The unfolding scandal surrounding Sadyrkulov’s death has the potential to influence the presidential election, which is slated for October 30. At least 17 Kyrgyz officials have already been detained in connection with the murder – including the former-deputy head of the Border Guards Service, Zamir Moldoshev, and Aibek Abdrazakov, the ex-head of the Interior Ministry’s Anti-Organized Crime Department.
More arrests may be in the offing. The Russian newspaper Kommersant, citing a source in the Interior Ministry, reported that the former head of the Security Council, the ex-attorney general and ex-interior minister are likely to be questioned, perhaps even detained.
Promotional billboards and banners celebrating Kyrgyzstan’s 20th anniversary of independence have offended Kyrgyz nationalists, sparking the kind of violent reaction that is becoming common in the Central Asian nation.
In the southern city of Osh, representatives of the Ak Kyzmat youth organization burned signs they called “anti-ideological,” including a poster depicting Kyrgyz yurts covered with the flags of China, Russia, and the United States. While the photographer responsible for the banner maintained that his image was intended to represent the three great powers he says “keep watch over” Kyrgyzstan, his detractors interpreted the image as degrading.
The protestors also took issue with a banner depicting a foreign tourist surrounded by Kyrgyz, which they argued placed their compatriots in a subservient position.
“It looks like the Kyrgyz are following after him, but I want to point out that the Kyrgyz have always lived on their own and have never depended on anyone,” complained Ak Kyzmat leader Turgunbai Aldakulov. “If the appropriate agencies do not remove the banners, the youth of the city are ready to burn every poster in Osh.”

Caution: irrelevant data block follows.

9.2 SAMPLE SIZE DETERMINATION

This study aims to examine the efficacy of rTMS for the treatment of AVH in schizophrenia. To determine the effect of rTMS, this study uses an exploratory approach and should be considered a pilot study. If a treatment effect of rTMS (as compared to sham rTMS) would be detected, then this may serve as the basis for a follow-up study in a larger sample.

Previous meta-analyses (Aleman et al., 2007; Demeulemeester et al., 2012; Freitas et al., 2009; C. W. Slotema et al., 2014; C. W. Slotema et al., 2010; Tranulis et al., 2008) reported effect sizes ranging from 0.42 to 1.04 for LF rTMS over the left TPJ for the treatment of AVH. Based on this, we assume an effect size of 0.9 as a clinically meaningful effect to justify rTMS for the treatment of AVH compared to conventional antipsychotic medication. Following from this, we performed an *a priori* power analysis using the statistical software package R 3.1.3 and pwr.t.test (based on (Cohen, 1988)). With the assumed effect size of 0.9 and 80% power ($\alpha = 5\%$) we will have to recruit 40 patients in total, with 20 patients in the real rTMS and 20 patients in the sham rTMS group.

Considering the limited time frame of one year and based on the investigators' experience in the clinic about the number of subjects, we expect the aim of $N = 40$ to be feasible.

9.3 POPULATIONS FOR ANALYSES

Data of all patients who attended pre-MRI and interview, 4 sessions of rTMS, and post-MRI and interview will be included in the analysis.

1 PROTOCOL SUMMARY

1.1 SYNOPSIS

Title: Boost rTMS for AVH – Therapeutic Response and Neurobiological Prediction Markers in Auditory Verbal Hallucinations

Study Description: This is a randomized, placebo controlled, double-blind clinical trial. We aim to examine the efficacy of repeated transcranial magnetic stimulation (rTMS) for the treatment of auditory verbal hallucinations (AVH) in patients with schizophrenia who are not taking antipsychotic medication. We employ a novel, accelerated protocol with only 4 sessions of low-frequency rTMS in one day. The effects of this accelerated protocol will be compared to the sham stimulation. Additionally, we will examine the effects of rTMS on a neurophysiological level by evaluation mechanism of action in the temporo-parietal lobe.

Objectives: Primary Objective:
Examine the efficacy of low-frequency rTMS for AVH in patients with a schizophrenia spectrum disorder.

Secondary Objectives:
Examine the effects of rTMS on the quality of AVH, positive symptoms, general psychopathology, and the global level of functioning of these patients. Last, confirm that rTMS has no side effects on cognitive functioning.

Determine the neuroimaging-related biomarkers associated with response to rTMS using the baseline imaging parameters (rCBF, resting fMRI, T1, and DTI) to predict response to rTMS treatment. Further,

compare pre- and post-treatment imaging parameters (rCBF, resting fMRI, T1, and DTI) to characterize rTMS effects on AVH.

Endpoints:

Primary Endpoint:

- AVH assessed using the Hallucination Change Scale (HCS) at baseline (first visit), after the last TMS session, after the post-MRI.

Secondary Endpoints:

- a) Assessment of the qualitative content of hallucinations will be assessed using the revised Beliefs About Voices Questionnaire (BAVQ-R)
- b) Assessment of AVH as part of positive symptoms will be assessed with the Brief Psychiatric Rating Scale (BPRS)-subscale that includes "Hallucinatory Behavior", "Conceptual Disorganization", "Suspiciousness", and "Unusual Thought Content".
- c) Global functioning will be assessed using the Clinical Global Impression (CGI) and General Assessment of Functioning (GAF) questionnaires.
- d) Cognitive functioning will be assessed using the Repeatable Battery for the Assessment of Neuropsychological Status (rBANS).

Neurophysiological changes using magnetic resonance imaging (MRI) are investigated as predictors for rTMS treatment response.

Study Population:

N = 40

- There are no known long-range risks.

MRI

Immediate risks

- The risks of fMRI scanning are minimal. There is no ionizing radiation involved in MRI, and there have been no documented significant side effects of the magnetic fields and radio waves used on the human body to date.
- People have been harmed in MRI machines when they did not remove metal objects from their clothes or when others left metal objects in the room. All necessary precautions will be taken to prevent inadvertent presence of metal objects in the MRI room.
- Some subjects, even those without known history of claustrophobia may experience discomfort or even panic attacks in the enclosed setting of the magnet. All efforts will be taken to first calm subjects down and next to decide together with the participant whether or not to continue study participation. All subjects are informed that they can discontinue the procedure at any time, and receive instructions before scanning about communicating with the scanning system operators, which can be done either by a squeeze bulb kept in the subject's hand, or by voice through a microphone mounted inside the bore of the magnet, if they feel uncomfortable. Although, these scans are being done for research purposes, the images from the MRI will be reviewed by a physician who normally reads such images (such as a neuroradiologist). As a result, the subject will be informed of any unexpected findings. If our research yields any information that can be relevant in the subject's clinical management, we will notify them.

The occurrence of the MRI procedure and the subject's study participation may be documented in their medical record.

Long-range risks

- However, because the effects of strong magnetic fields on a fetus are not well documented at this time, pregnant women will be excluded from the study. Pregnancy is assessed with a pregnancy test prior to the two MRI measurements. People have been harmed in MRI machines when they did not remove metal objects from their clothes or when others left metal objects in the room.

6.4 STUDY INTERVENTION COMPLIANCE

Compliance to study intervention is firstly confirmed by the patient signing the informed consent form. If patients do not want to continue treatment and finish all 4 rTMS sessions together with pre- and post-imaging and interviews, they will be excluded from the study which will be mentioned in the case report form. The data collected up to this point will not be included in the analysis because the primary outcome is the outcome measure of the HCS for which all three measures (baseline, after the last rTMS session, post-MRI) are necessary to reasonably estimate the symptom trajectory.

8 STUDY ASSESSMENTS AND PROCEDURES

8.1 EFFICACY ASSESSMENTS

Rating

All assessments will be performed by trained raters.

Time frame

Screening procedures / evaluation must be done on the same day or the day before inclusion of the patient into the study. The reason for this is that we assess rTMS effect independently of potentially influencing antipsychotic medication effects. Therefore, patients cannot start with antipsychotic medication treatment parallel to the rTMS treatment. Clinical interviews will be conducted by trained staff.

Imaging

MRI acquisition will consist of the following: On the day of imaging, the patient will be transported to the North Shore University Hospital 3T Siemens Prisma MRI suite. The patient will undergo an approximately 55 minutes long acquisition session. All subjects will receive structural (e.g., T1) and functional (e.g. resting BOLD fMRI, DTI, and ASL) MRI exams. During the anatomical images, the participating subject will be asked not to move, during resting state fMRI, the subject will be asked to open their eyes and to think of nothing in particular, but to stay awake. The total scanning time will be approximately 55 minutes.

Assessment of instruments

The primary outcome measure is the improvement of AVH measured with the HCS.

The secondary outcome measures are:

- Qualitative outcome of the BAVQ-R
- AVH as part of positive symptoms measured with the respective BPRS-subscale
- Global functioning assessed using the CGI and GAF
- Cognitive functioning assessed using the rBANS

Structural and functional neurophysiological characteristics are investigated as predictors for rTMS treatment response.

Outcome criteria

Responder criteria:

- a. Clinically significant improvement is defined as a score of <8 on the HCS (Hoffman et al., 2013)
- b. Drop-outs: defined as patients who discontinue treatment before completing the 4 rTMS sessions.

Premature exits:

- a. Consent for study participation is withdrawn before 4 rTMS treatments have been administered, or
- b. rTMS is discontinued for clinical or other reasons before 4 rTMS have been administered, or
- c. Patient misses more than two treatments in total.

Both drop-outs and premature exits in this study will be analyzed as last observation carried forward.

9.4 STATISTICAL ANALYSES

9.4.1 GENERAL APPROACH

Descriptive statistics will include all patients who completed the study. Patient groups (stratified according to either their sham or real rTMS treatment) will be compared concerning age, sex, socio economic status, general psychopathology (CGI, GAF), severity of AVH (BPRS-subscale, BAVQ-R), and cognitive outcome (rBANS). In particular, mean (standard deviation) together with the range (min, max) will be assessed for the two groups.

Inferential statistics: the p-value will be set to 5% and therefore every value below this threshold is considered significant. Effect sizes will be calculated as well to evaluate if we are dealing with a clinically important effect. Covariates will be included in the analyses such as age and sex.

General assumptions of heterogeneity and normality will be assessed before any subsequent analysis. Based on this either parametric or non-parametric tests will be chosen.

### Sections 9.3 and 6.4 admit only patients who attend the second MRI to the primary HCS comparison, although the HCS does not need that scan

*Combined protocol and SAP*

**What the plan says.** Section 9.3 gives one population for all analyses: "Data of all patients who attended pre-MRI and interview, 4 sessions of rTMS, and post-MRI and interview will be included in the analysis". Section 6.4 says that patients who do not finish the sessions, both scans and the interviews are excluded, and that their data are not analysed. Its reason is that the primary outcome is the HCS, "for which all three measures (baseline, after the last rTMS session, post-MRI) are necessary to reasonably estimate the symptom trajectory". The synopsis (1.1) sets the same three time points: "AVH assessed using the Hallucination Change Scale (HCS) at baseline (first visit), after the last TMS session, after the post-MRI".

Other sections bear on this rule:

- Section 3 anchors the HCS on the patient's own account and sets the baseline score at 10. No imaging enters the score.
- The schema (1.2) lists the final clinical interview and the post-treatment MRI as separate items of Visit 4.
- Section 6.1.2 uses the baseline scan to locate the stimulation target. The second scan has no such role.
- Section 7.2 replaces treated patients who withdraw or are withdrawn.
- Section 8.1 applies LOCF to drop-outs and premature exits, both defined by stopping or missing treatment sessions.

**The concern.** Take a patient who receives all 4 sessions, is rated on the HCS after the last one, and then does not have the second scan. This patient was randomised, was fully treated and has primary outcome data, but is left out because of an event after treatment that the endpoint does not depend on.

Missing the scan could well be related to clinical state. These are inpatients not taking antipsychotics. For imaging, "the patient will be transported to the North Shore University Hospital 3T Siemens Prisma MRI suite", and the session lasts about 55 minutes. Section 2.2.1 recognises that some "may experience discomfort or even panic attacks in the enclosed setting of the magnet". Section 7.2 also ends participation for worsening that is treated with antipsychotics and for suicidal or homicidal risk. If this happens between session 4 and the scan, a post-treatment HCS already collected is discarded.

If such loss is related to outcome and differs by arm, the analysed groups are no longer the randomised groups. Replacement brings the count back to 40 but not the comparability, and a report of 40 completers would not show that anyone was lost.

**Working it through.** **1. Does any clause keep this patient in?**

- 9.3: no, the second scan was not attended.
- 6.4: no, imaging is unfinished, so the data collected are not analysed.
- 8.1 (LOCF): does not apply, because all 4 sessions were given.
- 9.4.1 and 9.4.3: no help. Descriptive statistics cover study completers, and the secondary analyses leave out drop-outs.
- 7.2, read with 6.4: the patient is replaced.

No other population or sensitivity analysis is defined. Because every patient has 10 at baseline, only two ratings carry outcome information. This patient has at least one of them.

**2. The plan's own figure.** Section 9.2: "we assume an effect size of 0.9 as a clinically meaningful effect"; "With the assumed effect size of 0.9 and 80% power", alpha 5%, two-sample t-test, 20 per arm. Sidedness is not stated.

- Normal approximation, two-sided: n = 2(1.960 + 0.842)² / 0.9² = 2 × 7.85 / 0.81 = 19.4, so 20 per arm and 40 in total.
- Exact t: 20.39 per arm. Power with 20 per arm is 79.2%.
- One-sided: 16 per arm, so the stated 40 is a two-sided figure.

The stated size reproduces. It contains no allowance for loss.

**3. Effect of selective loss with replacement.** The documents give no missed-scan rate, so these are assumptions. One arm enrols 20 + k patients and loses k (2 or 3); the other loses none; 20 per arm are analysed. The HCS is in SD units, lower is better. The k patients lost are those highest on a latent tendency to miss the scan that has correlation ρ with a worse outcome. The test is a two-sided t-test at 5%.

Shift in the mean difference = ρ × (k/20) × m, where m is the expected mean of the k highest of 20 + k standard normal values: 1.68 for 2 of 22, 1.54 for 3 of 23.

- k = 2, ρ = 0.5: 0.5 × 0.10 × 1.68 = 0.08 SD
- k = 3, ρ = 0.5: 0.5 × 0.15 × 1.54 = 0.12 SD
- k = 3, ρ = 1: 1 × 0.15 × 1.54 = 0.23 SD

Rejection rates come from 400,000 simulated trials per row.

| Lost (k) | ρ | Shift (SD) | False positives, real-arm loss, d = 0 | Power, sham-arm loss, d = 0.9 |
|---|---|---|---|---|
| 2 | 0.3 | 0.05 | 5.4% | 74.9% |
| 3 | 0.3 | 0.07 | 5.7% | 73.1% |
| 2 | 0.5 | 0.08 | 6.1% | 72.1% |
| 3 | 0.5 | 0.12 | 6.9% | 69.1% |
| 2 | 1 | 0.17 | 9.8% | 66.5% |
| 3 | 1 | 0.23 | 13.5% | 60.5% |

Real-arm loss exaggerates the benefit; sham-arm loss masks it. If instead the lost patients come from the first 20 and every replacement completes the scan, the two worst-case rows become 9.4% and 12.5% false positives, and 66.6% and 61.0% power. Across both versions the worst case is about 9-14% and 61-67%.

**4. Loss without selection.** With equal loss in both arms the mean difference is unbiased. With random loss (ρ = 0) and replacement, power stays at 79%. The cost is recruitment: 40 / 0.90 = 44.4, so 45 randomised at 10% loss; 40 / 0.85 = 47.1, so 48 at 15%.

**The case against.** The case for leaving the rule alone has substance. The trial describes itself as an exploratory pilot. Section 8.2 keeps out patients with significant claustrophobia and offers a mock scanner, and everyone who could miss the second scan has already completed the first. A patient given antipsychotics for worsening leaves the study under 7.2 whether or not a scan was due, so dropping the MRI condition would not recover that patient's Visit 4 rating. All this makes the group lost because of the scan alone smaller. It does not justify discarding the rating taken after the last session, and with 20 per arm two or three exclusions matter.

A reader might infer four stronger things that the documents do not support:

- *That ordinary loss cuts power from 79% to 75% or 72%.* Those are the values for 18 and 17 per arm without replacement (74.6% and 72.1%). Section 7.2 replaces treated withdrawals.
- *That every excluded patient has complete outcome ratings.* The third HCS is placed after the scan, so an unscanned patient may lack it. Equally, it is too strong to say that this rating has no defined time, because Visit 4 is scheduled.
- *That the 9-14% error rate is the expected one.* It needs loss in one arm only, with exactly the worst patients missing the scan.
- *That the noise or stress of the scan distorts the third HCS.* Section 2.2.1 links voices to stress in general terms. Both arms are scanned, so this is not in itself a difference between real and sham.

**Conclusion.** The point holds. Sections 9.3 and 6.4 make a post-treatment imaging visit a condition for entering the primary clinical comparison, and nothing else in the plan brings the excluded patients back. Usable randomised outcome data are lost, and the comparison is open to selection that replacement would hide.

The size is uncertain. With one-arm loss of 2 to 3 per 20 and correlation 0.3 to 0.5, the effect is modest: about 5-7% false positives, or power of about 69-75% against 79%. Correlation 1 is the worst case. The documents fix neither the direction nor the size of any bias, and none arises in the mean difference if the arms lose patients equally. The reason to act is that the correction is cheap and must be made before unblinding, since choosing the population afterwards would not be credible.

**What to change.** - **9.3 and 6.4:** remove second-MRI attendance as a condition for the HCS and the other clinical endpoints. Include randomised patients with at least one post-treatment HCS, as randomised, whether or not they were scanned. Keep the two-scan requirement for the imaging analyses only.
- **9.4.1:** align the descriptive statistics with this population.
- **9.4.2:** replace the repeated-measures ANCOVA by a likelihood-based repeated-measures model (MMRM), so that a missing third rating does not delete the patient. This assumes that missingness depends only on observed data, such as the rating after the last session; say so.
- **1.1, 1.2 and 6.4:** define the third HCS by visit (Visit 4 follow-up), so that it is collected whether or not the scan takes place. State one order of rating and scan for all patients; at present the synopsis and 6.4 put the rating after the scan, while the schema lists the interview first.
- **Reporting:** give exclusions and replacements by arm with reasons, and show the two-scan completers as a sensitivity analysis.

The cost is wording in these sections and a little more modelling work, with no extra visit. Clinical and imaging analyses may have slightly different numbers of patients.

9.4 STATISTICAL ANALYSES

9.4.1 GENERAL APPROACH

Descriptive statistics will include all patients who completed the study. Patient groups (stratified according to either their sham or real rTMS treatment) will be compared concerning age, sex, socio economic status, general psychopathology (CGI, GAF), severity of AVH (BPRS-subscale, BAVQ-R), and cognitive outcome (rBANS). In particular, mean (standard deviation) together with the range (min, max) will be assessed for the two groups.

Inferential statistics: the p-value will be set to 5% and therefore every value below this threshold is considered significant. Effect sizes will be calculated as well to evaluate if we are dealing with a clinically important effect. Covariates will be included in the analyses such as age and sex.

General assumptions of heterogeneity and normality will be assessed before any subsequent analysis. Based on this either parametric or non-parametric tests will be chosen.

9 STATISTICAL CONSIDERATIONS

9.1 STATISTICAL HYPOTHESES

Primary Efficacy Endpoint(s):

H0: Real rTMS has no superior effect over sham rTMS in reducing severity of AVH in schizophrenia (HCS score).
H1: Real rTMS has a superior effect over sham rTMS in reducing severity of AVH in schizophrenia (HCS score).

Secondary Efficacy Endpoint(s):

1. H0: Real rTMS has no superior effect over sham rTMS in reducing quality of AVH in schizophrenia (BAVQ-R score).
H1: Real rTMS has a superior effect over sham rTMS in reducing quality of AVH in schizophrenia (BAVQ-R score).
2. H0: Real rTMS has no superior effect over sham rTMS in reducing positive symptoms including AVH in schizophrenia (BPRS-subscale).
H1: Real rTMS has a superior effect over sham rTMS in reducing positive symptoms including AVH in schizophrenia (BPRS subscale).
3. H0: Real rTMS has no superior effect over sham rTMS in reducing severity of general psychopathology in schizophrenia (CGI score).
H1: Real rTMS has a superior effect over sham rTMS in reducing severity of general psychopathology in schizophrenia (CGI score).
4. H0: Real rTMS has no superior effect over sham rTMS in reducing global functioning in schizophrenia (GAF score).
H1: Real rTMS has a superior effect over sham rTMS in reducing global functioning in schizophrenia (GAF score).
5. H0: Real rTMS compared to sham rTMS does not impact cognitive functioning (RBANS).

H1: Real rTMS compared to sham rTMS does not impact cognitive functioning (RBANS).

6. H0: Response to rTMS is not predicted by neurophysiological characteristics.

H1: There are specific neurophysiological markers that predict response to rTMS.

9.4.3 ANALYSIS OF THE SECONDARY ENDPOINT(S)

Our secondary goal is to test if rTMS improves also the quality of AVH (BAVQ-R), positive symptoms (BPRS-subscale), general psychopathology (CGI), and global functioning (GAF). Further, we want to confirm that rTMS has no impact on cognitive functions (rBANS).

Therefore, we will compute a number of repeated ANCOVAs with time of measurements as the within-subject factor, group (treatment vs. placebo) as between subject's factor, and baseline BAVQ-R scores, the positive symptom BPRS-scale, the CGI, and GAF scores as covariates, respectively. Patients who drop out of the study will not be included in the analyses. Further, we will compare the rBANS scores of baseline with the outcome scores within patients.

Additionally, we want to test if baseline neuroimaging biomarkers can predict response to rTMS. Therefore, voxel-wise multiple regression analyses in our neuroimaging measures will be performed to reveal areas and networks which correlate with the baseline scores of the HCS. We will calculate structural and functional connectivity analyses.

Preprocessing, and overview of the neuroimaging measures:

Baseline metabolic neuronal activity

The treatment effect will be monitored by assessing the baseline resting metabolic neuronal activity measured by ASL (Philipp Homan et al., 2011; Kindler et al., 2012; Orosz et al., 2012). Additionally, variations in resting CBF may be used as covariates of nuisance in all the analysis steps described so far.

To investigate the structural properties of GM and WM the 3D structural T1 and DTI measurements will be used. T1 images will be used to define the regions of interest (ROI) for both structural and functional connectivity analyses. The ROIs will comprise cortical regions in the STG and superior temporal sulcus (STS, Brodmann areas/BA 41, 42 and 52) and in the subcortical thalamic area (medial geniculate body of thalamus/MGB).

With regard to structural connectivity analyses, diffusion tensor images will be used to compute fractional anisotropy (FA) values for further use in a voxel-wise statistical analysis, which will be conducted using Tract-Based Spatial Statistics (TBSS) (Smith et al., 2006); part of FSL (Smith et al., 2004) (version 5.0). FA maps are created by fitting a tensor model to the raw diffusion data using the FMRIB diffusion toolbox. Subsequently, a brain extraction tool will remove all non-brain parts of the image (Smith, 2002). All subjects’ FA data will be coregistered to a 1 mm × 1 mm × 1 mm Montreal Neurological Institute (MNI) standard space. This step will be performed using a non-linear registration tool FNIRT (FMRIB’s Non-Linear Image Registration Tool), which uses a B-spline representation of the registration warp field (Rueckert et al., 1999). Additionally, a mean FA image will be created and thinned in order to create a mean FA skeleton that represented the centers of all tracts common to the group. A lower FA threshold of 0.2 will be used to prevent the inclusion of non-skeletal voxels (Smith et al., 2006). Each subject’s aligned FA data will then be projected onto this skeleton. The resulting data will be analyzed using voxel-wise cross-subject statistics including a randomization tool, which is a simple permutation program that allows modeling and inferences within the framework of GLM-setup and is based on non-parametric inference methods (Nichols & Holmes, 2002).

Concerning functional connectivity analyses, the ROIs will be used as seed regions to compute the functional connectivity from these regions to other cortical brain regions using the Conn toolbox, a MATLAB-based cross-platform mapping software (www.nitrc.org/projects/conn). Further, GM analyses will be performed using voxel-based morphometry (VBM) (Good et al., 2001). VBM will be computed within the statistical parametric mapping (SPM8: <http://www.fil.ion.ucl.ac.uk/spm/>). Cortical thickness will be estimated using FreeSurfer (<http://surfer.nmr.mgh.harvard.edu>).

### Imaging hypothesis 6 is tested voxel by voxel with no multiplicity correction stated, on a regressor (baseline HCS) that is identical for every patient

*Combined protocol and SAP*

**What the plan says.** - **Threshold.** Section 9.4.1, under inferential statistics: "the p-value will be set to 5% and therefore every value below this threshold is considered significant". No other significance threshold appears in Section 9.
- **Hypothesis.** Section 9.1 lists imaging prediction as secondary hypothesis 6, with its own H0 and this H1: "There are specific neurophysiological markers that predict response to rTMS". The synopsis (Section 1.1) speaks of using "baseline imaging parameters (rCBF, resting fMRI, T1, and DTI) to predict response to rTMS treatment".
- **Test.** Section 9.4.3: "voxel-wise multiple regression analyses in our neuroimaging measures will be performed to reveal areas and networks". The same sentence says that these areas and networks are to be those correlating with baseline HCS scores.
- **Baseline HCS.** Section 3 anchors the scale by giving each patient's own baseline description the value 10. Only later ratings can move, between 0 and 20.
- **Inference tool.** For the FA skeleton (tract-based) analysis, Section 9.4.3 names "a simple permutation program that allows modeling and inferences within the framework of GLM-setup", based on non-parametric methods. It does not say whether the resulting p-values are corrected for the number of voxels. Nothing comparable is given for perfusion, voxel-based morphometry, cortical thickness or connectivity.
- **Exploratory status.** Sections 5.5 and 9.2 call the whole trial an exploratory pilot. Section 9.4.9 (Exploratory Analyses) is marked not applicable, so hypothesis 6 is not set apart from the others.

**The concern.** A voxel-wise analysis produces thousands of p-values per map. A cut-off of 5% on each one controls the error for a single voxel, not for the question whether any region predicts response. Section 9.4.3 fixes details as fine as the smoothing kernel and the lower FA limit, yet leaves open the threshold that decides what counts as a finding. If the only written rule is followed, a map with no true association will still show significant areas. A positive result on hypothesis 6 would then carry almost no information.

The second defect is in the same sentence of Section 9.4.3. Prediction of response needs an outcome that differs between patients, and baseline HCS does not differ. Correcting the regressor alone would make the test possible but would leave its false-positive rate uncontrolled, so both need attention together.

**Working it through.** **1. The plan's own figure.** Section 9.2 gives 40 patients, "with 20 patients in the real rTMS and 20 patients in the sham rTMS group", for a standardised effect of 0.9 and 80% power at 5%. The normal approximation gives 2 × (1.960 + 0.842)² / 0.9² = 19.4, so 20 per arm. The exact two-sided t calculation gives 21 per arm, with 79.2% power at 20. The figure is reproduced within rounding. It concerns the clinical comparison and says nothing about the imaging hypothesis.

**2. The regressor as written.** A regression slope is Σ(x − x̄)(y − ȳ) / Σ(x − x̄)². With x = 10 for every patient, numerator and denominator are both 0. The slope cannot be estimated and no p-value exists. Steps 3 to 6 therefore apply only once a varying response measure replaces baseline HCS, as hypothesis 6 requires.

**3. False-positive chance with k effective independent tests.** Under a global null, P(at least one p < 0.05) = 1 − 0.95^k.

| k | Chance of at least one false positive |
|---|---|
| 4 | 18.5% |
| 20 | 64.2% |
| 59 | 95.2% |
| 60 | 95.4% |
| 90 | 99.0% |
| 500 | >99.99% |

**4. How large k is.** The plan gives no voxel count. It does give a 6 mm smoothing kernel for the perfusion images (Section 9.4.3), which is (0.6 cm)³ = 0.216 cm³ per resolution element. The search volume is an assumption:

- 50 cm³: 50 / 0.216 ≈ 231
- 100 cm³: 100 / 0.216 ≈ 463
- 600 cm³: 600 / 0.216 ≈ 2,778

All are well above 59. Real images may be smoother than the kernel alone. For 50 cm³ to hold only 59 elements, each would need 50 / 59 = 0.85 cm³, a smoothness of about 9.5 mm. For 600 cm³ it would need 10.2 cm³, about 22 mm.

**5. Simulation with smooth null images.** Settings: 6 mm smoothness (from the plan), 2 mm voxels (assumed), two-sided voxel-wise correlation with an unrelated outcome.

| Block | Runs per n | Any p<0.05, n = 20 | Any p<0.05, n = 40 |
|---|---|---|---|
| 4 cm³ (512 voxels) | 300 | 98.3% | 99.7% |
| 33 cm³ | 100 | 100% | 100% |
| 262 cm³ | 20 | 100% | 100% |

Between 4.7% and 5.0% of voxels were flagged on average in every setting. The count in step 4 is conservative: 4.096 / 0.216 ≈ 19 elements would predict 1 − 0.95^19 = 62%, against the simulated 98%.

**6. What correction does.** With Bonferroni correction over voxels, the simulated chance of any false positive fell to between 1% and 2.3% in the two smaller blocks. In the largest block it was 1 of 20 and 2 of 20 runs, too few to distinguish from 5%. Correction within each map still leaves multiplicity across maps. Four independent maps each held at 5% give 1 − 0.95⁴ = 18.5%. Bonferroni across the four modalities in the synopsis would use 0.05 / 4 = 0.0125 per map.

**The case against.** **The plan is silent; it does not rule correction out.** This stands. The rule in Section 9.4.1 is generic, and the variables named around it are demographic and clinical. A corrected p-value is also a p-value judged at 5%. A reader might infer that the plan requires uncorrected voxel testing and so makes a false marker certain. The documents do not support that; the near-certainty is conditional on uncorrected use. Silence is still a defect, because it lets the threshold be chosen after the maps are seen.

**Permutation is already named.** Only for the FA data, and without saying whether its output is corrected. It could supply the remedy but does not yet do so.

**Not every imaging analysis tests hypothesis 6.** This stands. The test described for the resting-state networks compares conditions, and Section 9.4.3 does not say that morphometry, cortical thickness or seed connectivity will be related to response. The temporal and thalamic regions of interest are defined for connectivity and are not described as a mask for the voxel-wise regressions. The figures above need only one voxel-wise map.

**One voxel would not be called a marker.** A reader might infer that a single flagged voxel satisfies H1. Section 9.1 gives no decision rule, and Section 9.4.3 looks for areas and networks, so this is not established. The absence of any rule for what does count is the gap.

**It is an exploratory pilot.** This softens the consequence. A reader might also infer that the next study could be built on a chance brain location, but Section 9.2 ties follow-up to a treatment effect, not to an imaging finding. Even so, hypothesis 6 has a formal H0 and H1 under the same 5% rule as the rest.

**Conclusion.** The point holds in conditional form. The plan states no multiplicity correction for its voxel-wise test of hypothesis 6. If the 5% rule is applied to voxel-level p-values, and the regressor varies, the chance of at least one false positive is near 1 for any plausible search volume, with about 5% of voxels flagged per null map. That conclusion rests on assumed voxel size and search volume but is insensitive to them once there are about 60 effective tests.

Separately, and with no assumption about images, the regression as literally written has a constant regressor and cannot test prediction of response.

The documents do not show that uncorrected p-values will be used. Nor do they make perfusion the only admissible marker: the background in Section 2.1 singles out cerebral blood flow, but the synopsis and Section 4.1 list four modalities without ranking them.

Not content with the highest, Tajikistan will now also have the longest flag in the world. Fear not the expense: Tajiks can surely overlook their brutal poverty to take pride in a two-kilometer-long national flag.
“The flag was made by employees of the Dushanbe-based Tajiktekstil [textile plant] and the Dushanbe mayor’s office has already lodged an application to the Guinness Book of Records,” the spokesman said.
Speaking of greatness, Dushanbe Mayor Mahmadsaid Ubaydulloyev is feeling especially sycophantic with all these new monuments in his city. Though often considered a rival to President Emomali Rakhmon, Ubaydulloyev, speaking on state television September 6, said the president’s deeds (presumably more than just producing poles, flags and the like) should be “written with golden letters” in that great book of Guinness.
A think tank chaired by Russian President Dmitry Medvedev has come up with an interesting idea for getting the largely ineffective Collective Security Treaty Organization off the ground: Kick out Uzbekistan.
The Institute of Contemporary Development, known by its Russian acronym, INSOR, is presenting a report on the CSTO at the Global Policy Forum in the Russian city of Yaroslavl this week that will include proposals to reform decision-making within the bloc from the current consensual format to a simple majority vote.
"In light of the withdrawal of international troops from Afghanistan in 2014, we need to decide what is more important: [Uzbek President Islam] Karimov's opinions or the security of Russia and its allies," he said. "It is evident that nobody needs the CSTO as just a talking shop."
Karimov's strongest objections to the internal organization of the CSTO have been over the implementation of a rapid reaction force. Uzbekistan remains deeply wary of Moscow's ultimate intentions and appears to suspect the Kremlin of attempting to gradually take over Central Asia's security.